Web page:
Partial government shutdown: 8 common questions Americans have

The partial government shutdown that began on Dec. 22 stretched into its fourth week on Saturday as congressional leaders and President Trump remained at an impasse over funding for a wall along the U.S.-Mexico border.

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And there’s still no end in sight. Trump, while meeting with Democratic leaders last week, reportedly threatened to shutdown the government for “months or even years.”

Most economists agree that brief shutdowns have little long-term effect on the economy, but on day 22 of the shutdown -- federal workers most likely missed their first paycheck on Friday -- some visible effects are beginning to show.

Here are answers to some commonly asked questions about the shutdown.

Is this the longest government shutdown?

Yes. The shutdown dragged into its 22nd day on Saturday, officially becoming the longest in U.S. history. The previous longest budget impasse on record took place under President Bill Clinton in 1995. It lasted from Dec. 15, 1995 to Jan. 6, 1996.

How will the shutdown affect things like Social Security?

Although most federal operations come to a halt (a result of the government losing its authority to spend money), services that are essential to national security and health continue to operate. That includes Social Security, veterans hospitals and the military.

Will I still get mail?

Yes, the U.S. Postal Service is an independent body and continues to operate during shutdowns.

Will I get my food stamps?

Yes. The Trump administration agreed to continue funding the Supplemental Nutrition Assistance Program (SNAP) through February. However, as a result, millions of low-income Americans will get their February food stamps on Jan. 20, weeks earlier than usual in order to take advantage of a continuing resolution that temporarily funded the government. SNAP recipients normally receive their benefits in the first, second or even the third or fourth week of the month, according to Politico.

Individuals can still apply for SNAP benefits after Jan. 20.

Will I get my tax return?

Yes. The White House said on Monday that the Internal Revenue Service will still send out tax refunds in order to make the shutdown as “painless as possible” for citizens, in the event that it carries on into tax season. The refunds are not expected to be delayed.

That was a reversal of a traditional policy, in which Americans are required to pay taxes during shutdowns -- but don’t receive a refund.

The IRS did say recently that it recalled a “significant portion” of its employees, who are furloughed, but tax filing season will begin as scheduled on Jan. 28.

Can I still go to national parks?

It depends. The National Parks Service did not fully close down, but its services are limited. According to the NPS website, there’s a “closure” alert at 388 of the 737 parks, historic sites and national monuments it oversees.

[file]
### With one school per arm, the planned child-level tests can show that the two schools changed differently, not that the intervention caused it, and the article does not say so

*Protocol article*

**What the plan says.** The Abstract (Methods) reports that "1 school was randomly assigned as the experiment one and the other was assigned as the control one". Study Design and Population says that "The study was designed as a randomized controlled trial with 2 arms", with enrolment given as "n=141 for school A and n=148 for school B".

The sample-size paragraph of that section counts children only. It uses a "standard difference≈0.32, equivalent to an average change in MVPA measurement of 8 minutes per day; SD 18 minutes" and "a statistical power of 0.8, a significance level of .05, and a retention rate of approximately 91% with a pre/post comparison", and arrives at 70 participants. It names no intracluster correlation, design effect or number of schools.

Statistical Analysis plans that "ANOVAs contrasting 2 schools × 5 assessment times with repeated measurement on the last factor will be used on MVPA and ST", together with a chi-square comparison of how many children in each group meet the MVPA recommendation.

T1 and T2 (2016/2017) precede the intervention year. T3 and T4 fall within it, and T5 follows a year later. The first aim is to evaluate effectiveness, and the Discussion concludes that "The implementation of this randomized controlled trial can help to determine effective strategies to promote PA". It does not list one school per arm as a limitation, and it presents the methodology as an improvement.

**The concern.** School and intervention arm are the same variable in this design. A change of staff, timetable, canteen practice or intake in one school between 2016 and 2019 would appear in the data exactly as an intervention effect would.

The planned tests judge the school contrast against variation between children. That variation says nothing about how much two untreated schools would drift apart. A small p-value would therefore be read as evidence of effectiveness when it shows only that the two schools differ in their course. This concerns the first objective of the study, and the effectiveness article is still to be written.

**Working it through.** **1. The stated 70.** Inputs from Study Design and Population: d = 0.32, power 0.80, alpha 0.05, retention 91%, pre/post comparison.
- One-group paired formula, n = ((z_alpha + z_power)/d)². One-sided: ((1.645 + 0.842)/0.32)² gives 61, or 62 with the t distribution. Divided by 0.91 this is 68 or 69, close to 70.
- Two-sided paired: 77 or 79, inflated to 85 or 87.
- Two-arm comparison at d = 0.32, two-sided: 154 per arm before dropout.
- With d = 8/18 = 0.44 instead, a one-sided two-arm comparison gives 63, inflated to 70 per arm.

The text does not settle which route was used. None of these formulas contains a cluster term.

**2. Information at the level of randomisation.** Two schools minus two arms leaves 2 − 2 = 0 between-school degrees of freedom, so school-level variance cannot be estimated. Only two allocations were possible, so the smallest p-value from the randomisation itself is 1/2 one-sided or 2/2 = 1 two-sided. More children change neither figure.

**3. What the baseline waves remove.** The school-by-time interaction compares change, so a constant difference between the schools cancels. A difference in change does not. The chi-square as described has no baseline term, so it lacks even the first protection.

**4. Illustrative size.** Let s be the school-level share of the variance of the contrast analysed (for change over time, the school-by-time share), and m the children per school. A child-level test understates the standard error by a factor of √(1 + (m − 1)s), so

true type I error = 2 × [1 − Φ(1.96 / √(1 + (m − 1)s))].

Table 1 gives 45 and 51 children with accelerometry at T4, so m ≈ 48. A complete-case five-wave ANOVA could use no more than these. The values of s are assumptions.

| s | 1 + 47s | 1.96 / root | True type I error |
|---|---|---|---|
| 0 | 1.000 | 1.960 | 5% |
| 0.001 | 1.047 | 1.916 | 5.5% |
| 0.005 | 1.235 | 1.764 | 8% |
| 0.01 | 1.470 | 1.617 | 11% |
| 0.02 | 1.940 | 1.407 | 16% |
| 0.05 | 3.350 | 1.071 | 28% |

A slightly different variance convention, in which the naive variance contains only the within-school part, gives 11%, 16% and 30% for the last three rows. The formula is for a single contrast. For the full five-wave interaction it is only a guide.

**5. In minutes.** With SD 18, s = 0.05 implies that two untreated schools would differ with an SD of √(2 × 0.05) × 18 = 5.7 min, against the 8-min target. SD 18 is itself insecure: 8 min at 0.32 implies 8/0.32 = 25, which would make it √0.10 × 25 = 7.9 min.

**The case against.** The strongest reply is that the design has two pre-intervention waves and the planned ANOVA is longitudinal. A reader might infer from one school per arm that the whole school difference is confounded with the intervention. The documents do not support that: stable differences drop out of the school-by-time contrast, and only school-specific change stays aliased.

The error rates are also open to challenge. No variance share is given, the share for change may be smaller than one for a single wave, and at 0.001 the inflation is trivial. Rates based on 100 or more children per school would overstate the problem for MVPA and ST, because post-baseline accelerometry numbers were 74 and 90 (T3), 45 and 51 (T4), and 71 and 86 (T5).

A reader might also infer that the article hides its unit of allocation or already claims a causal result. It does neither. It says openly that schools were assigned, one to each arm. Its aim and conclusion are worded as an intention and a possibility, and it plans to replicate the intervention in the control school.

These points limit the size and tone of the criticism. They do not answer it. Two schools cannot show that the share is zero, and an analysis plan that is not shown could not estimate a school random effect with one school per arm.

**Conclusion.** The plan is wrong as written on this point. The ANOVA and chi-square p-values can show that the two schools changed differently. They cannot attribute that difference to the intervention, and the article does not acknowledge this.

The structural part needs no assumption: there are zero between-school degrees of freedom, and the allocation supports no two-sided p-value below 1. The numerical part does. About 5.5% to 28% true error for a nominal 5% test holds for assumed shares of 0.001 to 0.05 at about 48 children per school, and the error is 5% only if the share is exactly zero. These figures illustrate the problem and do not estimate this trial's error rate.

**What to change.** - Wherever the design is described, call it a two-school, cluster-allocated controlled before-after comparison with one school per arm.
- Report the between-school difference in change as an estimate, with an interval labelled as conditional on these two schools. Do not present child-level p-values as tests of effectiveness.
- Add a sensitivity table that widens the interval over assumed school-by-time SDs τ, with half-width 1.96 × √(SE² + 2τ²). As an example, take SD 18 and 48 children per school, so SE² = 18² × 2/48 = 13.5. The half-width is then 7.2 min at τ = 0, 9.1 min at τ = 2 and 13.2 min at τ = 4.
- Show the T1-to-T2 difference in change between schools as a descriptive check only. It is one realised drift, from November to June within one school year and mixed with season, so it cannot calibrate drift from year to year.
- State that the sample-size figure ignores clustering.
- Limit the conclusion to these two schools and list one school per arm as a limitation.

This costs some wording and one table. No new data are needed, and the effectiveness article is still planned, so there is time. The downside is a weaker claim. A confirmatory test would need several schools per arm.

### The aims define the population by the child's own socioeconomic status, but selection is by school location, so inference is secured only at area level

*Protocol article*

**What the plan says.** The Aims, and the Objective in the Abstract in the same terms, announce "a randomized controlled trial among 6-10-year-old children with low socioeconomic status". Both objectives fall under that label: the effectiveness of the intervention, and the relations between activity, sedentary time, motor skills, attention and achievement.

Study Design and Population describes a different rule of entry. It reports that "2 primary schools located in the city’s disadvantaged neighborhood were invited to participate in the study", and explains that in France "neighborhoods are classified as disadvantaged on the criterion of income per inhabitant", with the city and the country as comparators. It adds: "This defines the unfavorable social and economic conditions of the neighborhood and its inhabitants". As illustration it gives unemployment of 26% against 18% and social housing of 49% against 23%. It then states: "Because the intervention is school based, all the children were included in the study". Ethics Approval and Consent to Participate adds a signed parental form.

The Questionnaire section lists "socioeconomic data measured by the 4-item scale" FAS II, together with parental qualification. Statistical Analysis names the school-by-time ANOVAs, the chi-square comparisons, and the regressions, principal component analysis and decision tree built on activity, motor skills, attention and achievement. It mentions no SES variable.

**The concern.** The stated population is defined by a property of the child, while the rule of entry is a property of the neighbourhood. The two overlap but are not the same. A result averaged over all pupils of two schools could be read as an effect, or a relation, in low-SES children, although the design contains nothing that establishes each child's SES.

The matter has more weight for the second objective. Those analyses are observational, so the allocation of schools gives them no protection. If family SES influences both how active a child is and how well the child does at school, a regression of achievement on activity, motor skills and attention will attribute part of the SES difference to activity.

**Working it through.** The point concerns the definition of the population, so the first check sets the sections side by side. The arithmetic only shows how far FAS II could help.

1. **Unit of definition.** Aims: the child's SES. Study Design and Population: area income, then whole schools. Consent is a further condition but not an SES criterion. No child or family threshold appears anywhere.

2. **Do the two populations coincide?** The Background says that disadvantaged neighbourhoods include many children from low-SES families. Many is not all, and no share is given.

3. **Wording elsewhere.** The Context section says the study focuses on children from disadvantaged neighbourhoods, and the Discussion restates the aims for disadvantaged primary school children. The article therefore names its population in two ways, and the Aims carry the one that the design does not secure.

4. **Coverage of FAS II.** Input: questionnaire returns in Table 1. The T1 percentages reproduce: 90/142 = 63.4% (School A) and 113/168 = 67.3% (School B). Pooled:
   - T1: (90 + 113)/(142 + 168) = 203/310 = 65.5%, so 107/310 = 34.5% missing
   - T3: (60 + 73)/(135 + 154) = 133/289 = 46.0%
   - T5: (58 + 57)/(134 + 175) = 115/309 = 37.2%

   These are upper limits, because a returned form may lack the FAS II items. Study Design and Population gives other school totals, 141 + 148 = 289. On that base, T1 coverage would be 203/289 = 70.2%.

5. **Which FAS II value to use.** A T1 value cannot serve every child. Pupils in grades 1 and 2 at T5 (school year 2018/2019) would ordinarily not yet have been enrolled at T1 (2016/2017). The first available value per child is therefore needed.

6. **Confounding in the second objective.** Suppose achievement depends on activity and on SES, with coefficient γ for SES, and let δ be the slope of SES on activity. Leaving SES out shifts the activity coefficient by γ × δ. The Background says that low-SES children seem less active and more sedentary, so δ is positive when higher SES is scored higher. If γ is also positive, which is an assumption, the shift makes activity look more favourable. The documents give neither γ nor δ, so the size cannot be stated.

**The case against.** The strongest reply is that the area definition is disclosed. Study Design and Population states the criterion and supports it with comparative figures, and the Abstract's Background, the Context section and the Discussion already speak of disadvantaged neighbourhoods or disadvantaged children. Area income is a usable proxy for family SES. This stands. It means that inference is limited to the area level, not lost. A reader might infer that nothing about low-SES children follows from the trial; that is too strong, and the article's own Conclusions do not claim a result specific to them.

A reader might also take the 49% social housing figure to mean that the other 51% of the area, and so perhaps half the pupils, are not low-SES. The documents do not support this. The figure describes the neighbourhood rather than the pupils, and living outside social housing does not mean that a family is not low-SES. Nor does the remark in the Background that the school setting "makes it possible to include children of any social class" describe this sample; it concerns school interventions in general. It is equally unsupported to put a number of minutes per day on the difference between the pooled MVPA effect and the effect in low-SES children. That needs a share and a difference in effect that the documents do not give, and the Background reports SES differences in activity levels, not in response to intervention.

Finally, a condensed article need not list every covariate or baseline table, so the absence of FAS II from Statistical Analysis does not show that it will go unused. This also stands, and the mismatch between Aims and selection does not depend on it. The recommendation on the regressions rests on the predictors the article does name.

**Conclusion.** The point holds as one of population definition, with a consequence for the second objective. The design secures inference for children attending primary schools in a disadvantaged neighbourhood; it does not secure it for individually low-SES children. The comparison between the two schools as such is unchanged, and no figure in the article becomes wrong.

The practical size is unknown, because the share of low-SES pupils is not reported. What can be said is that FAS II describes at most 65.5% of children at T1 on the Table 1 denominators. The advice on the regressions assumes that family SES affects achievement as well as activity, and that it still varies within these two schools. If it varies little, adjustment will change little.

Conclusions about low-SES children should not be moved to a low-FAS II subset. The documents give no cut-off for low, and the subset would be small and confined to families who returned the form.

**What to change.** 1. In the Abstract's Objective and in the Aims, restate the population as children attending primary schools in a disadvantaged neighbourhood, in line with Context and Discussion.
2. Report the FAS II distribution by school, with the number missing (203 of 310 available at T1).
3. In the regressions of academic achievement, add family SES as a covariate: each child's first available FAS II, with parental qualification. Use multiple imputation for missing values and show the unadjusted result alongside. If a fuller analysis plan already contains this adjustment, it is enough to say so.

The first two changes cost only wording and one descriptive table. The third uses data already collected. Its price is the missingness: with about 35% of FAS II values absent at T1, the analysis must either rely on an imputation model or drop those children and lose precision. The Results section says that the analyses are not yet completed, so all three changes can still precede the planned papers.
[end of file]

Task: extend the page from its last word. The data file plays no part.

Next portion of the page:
To determine whether a specific national park is open, look up its individual web page at the NPS site and call the official number.

Although some national parks, including Yosemite and Joshua Tree in California, remained open, they’re making do with fewer resources – including restrooms. Because trash collection was suspended due to the shutdown, garbage and human waste are piling up in Yosemite, according to The Los Angeles Times, prompting the closure of two campgrounds.

“We’re afraid that we’re going to start seeing significant damage to the natural resources in parks and potentially to historic and other cultural artifacts,” John Garder, senior budget director of the nonprofit National Parks Conservation Association, told The Associated Press. “We’re concerned there’ll be impacts to visitors’ safety.

On Jan. 2, the Smithsonian Institution also announced that all of its museums and the National Zoo will be closed because of the shutdown.

Will air travel be affected?

Yes - but you can still travel.

The problem is that the national’s airport security officers are among the workers not being paid during the shutdown. The American Federation of Government Employees (AFGE) – the largest federal employee union – which represents more than 44,000 TSA officers, said the uncertainty is causing “extreme financial hardships.”Unscheduled TSA absences have increased to 4.6 percent, compared to 3.8 percent during the year-ago period, according to a spokesperson.

As a result, some major airports in the U.S. are closing terminals, including Miami and Chicago.

What agencies are affected during the shutdown?

Because congressional leaders struck a bipartisan deal earlier this year to avoid a shutdown by funding three-fourths of the government into 2019, only certain agencies are affected by the funding lapse.

Most notably is the Department of Homeland Security, which is tasked with border security and is at the forefront of the funding debate. The other, less controversial agencies include the departments of Agriculture, Commerce, Justice, Interior, State, Transportation and Housing and Urban Development.

That doesn’t necessarily mean all of those agencies are closed, however. In the event of a shutdown, the Office of Management and Budget issues guidance to each agency, which then develops its own shutdown plan. They must halt “non-essential” discretionary work; those so-called “non-essential” employees are not allowed to work during the shutdown.